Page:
Using a large ruler, line up one vertical seam line with the 4-3/4″ mark. Cut.

Wow. These are BIG quarter pieces.

This tutorial makes TWO quilts. Each quilt will use 16 quarter-squares laid out in a 4 x 4 grid. Every quarter will be used.

Start by sewing pairs of quarters in the exact same arrangement. See the small square in the northwest corner of block one and southwest corner of block two? Stay consistent when sewing all pairs in this fashion.

Once the pairs are stitched, join two together to form a four piece row. Add them to a design wall, large table, or floor to arrange the colors and focus fabrics. Each quilt will only have four rows, and alternating rows will be flipped 180 degrees (from the image shown above). This will make sense as you lay it out.

Quilt 1:

Add the third row.

Add the last row.

Quilt 2

Cut Border and Binding Pieces

From each of the 2/3 yard grey and pink fabrics, cut six 4-1/2″ x width of fabric strips.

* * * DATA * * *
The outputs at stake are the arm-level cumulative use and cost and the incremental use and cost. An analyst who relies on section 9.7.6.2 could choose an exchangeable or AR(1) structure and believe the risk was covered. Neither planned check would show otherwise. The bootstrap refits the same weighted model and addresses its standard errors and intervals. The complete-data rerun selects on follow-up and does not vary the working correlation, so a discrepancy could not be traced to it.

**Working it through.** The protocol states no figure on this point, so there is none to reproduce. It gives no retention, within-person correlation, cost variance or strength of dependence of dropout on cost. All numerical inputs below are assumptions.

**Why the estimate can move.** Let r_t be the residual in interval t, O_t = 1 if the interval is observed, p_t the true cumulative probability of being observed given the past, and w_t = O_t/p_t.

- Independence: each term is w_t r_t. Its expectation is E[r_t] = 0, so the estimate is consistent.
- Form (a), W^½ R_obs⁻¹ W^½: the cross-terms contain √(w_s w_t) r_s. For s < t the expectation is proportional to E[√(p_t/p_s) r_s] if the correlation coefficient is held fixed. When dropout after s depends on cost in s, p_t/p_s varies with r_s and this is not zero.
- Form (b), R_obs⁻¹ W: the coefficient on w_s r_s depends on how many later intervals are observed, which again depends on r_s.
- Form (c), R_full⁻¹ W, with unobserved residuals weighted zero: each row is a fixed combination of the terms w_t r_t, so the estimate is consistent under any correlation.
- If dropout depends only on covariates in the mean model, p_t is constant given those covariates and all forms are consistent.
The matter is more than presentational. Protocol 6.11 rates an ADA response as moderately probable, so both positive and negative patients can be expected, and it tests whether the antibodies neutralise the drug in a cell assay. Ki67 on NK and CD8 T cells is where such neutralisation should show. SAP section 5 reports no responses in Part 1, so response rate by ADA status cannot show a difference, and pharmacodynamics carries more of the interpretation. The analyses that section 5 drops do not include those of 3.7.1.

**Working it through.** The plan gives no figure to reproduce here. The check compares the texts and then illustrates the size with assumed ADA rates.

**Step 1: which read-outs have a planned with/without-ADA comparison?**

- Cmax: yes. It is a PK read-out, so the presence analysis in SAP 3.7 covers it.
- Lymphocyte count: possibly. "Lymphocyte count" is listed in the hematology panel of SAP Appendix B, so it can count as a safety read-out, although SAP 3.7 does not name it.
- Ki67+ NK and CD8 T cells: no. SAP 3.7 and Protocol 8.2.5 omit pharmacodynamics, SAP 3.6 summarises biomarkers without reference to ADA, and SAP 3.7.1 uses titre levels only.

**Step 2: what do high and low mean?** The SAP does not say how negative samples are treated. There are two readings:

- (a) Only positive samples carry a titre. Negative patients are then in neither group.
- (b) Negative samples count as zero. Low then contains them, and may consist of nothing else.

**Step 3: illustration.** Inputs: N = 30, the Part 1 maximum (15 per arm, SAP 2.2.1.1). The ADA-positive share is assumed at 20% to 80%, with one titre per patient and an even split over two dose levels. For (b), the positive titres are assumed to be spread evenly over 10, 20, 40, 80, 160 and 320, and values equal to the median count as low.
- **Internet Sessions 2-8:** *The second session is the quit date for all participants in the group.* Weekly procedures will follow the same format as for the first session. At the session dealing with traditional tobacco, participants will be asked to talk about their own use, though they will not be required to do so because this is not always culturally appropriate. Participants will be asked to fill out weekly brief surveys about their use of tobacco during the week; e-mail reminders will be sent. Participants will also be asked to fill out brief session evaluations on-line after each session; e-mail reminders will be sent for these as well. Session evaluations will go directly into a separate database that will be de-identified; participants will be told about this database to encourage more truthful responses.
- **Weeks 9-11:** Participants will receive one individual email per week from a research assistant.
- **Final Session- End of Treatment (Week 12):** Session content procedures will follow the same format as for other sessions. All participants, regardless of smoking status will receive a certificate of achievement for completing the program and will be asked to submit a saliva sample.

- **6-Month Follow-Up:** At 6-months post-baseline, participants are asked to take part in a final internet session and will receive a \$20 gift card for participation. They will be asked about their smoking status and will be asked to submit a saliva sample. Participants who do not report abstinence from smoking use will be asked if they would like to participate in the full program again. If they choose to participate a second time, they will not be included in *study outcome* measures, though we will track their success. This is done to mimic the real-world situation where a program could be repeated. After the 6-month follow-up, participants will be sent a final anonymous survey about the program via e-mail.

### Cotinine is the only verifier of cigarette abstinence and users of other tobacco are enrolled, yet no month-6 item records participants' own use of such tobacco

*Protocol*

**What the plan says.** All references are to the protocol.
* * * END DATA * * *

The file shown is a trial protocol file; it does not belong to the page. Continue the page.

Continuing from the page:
From each of the 1/2 yard binding fabrics, cut six 2-1/2″ x width of fabric strips.

Add Borders

  • Each quilt should be approximately 56″ square right now.
  • Sew two sets of border strips together at the short ends.
  • Apply to the right and left sides of the quilt.
  • Trim excess
  • Sew excess to remaining two border strips.
  • Add each of those to the top and bottom of the quilt.

Quilt

Flit and Bloom- Disappearing 9-Patch with Layer Cakes Baby Quilts by Jen Eskridge - ReannaLily Designs

Flit and Bloom- Disappearing 9-Patch with Layer Cakes Baby Quilts by Jen Eskridge - ReannaLily Designs